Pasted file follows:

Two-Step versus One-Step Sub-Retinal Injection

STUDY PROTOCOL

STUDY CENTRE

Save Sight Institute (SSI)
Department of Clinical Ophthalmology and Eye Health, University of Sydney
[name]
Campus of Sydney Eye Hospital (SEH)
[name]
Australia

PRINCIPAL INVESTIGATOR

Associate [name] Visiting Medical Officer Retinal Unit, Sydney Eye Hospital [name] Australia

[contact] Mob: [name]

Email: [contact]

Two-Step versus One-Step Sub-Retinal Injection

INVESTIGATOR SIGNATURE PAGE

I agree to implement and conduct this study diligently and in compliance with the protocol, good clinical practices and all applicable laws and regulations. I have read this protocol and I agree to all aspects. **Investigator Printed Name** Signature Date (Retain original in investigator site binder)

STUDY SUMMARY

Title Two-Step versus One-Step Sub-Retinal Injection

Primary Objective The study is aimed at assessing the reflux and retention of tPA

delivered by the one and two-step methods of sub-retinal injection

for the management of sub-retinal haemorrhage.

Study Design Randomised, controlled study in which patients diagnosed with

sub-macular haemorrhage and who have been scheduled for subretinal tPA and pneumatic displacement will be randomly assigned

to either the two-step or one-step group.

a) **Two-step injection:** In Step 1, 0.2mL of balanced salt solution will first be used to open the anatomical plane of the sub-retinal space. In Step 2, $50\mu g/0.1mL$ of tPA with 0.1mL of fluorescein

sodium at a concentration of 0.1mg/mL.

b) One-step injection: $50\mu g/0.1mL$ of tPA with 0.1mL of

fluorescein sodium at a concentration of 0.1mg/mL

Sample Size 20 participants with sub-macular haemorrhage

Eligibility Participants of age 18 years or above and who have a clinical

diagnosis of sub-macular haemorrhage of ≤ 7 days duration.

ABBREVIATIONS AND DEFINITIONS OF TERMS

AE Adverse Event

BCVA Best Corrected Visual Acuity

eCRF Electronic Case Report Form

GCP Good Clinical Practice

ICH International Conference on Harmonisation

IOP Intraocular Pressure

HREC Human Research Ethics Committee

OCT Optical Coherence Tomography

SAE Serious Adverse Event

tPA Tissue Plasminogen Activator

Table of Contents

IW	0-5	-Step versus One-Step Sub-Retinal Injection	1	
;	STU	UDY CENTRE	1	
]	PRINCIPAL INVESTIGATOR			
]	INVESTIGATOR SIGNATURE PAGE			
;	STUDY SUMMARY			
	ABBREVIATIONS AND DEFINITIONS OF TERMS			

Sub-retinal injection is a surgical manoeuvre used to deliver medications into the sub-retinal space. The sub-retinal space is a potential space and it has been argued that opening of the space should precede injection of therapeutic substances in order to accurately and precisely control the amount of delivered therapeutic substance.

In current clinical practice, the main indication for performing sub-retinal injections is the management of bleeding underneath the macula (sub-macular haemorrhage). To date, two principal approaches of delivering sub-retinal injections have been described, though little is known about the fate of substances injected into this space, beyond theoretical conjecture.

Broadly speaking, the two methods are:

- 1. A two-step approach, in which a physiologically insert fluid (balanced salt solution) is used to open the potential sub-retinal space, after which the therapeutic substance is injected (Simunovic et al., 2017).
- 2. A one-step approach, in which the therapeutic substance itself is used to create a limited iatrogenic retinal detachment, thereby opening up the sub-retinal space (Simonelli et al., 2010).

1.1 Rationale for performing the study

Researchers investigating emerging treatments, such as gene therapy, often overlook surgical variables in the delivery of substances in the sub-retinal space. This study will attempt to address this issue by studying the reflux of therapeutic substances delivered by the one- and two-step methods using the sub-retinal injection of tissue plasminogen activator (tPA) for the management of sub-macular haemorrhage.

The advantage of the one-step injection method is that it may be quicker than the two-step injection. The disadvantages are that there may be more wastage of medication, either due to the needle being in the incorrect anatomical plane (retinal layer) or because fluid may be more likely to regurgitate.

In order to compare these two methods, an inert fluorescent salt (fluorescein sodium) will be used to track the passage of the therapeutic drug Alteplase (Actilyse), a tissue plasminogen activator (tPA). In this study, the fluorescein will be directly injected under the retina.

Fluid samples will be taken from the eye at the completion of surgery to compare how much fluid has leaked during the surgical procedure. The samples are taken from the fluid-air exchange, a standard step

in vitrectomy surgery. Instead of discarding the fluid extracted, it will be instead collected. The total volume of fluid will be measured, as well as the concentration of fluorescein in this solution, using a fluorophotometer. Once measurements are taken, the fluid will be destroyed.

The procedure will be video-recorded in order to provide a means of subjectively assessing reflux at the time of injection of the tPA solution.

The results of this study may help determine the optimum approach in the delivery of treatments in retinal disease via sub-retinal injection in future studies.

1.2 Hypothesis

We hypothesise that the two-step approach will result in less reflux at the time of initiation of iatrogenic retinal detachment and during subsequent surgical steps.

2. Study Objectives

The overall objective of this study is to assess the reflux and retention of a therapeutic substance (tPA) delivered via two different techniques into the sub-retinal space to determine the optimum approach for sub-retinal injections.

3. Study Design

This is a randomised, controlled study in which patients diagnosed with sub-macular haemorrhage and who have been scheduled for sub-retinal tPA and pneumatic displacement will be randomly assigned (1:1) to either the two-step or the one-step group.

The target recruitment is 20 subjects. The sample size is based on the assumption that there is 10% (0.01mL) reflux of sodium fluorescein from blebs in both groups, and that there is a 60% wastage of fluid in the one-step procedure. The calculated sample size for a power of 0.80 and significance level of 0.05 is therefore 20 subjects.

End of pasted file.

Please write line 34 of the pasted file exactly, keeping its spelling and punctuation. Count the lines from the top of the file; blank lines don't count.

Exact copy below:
BCVA Best Corrected Visual Acuity